What did these findings say about depth perception? At the time, researchers believed that the results told a story about depth perception. They believed that depth perception was something that wasn’t developed until later. If the babies easily crawled to their mothers, they must not have depth perception, right?
Well, this isn't exactly correct.
Are The Visual Cliff Experiment Results Still Relevant?
Since 1960, this experiment and similar variations have been conducted to take a deeper look at how babies processed what was going on around the glass cliff. These researchers have realized that there is a lot more that goes into the baby’s choice to crawl than just visual maturity. While some say that the experiment has been "debunked," psychologists may argue that this is exactly how experiments are meant to work. As we learn more about conducting these experiments, the more we learn about psychology.
The results from studies as recent as 2014 have changed the way that we look at the results and depth perception in general. Let’s look at why the babies of the 1960s may have behaved in the way that they did, even if they did have depth perception.
Feeling the glass underneath them
The tactical sensation of the glass, even where the illusion of the “cliff” began, may come into play. If the baby felt that the glass supported them, they might have been more comfortable walking over it.
Reassurance from their mother
In the original experiments from 1960, the baby’s mother on the other side of the plexiglass used a toy as a stimulus to motivate the babies across the visual cliff. But many have pointed out that there is more to the baby’s motivation than just the toy. Not only did the babies rely on their sight and sense of touch to reassure them that the glass was safe, but they also relied on the facial expressions of their mother. The babies who saw a happy, smiling mom on the other side of the “cliff” were more likely to crawl across the cliff without fear.
Why might a baby not want to crawl across the visual cliff? The answer seems simple – fear of heights. The baby, like anyone approaching a cliff, does not want to fall and hurt themselves.
But as anyone who has been around babies knows, they don’t always have a sense of fear. A baby might put their hand on a hot stove or stick their fingers in a light socket without fear. Is the fear of heights the only innate fear in humans?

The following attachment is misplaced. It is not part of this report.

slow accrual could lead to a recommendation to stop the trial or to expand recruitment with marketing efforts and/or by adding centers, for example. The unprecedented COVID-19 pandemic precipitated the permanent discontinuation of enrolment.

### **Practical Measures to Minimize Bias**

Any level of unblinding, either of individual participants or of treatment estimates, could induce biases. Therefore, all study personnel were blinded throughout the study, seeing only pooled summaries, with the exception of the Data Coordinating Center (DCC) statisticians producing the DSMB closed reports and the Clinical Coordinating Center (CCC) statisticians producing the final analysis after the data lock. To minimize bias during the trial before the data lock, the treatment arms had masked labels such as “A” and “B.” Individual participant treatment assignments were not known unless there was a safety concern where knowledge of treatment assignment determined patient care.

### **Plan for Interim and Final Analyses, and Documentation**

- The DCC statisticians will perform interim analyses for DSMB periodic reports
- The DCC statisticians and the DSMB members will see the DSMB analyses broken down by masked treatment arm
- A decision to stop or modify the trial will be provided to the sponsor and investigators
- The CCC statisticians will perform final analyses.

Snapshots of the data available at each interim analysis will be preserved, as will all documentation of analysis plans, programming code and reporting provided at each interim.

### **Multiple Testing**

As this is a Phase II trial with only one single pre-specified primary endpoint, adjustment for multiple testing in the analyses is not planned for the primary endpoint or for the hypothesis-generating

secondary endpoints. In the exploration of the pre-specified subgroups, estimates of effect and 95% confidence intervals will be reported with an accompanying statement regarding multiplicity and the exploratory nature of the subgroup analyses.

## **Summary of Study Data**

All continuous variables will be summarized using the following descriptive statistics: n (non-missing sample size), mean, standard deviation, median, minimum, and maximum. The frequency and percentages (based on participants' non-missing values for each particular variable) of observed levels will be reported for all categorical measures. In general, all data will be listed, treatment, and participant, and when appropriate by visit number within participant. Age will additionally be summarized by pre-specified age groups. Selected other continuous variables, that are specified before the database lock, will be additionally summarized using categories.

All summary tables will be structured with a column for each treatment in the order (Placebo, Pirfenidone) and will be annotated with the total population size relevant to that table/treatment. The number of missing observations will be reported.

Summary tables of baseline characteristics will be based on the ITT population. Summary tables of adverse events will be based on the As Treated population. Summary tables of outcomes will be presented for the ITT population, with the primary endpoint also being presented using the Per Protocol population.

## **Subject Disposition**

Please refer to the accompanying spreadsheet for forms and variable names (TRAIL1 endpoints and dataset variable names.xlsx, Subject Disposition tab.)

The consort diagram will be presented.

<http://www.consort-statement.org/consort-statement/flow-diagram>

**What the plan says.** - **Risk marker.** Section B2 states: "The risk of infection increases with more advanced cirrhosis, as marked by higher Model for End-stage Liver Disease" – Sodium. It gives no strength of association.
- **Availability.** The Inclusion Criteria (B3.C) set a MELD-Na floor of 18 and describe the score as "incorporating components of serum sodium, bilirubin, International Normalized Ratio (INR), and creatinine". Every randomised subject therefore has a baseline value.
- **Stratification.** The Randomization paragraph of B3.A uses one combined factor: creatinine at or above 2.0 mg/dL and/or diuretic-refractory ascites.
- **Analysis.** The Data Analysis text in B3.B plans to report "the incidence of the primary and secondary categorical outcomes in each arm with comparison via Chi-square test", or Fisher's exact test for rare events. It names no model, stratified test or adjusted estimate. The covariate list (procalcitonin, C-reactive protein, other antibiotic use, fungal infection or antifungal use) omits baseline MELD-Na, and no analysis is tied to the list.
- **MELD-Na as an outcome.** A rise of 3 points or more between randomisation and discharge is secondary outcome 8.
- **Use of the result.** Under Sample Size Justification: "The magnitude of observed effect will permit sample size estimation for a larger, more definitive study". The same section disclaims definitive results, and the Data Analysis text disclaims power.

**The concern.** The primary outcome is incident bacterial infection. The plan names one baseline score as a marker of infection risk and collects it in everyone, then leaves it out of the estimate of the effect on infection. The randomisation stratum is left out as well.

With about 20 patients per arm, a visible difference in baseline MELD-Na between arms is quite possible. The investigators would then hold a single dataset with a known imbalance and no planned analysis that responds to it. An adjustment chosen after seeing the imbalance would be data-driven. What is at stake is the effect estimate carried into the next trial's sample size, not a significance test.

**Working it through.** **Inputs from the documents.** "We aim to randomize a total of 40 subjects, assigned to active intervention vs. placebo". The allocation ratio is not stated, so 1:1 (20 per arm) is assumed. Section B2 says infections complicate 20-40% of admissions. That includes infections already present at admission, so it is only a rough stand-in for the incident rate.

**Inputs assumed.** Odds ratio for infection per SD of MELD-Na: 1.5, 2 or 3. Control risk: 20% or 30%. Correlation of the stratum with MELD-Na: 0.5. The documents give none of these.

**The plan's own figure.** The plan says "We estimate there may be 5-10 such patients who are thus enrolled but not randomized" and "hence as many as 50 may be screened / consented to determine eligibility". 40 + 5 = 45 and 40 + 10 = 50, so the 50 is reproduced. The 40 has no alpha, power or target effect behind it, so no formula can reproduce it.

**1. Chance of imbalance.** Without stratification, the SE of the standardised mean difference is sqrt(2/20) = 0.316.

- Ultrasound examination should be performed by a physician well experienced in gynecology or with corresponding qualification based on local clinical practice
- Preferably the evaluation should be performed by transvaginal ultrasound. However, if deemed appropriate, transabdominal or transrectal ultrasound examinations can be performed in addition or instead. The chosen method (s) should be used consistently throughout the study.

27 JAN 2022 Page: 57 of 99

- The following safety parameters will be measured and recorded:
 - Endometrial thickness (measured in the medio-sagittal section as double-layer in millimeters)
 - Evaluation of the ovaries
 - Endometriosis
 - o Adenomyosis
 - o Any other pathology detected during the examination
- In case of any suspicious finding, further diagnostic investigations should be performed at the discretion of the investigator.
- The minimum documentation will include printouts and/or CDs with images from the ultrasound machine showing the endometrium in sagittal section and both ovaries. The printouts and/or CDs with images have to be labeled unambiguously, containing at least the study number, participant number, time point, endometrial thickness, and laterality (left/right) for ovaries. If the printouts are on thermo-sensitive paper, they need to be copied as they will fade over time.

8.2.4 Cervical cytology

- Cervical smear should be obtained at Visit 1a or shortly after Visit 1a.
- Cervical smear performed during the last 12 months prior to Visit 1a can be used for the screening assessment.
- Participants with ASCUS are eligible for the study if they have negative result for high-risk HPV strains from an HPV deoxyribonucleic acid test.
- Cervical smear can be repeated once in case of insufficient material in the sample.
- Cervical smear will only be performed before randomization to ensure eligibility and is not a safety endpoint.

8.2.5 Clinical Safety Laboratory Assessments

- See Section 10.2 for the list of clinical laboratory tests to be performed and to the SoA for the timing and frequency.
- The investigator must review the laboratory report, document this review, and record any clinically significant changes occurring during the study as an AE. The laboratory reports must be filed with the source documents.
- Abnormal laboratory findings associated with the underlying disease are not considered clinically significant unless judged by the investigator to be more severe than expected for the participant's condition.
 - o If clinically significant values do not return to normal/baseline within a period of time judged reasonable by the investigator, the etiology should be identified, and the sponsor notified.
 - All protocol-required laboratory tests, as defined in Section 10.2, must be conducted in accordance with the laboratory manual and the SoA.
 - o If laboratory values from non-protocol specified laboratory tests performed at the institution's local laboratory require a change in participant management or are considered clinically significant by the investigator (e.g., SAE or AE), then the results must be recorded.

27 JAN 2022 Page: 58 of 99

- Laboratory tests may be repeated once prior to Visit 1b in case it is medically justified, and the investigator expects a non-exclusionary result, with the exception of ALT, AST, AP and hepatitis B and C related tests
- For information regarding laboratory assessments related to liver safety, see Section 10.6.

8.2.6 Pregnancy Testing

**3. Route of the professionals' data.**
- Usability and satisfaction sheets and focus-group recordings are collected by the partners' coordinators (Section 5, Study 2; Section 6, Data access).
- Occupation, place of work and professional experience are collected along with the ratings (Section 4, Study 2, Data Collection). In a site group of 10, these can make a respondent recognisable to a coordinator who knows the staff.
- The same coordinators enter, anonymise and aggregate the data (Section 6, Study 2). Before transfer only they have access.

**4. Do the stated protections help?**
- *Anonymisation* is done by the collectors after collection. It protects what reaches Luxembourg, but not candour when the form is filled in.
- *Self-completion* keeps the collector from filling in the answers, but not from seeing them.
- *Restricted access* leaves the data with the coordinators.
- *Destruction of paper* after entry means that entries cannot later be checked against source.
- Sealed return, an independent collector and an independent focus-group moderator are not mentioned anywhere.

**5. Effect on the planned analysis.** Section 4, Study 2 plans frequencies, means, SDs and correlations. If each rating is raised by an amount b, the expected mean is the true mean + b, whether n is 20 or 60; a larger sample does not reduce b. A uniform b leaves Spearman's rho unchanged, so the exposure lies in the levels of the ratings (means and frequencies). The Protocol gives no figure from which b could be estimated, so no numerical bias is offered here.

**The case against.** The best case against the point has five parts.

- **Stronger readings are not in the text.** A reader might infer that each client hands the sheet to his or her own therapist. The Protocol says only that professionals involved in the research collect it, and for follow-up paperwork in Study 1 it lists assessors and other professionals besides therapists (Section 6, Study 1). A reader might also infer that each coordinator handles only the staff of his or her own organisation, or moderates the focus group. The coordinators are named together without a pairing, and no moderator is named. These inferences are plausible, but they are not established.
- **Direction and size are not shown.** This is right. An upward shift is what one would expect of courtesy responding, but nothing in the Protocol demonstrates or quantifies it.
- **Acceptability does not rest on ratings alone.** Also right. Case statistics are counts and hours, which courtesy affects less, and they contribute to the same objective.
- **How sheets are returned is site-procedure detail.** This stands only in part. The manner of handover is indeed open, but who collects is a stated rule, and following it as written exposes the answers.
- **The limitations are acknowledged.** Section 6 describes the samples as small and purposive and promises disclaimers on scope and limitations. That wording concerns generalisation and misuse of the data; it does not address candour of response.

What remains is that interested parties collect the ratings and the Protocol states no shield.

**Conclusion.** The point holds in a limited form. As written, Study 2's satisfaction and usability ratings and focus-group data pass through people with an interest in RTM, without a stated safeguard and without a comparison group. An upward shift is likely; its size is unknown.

Not exactly. Researchers have taken a look at the experience of babies who participate in visual cliff studies and found something interesting. Babies who learned to crawl early on were more likely to cross the glass than babies who learned how to crawl later in their development. When babies first learn how to crawl, they quickly find out that they risk falling over or getting a boo-boo. Over time, they face that fear and learn when those consequences might actually take place. Experience crawling, including encountering situations in which the baby might use their sense of touch or a mother’s reassurance to make a decision, plays a role.
Lucky for psychologists, there are ways that we can measure whether a person experiences fear. Our body responds to fear or threatening situations in a variety of ways: our breath and heartbeat become faster, our pupils change, or we might sweat. In more recent years, psychologists have used these metrics to assess how depth perception or fear plays into the baby’s decision to crawl over the visual cliff.
What they found was that very young infants (as young as three months old) experienced some sort of biological reaction to the visual cliff. These babies just happened to “face their fears” even after perceiving the depth on both sides of the cliff.
All in all, researchers now believe that depth perception can be found in the youngest of infants, the fear of heights is not innate to all humans.
Visual Cliff Experiment Conclusion
There is a lot that goes into this study: the development of sight, fear, experience walking, and even the facial expression of the mother or researcher on the other side of the “cliff.” The original experiments on the visual cliff didn’t exactly account for all of this when the research was conducted and the findings were published. Keep this in mind as you continue to learn about psychology and the experiments that have shaped our understanding of the world around us. Human beings are complex, and our motivation cannot be attributed to just one factor, innate or otherwise.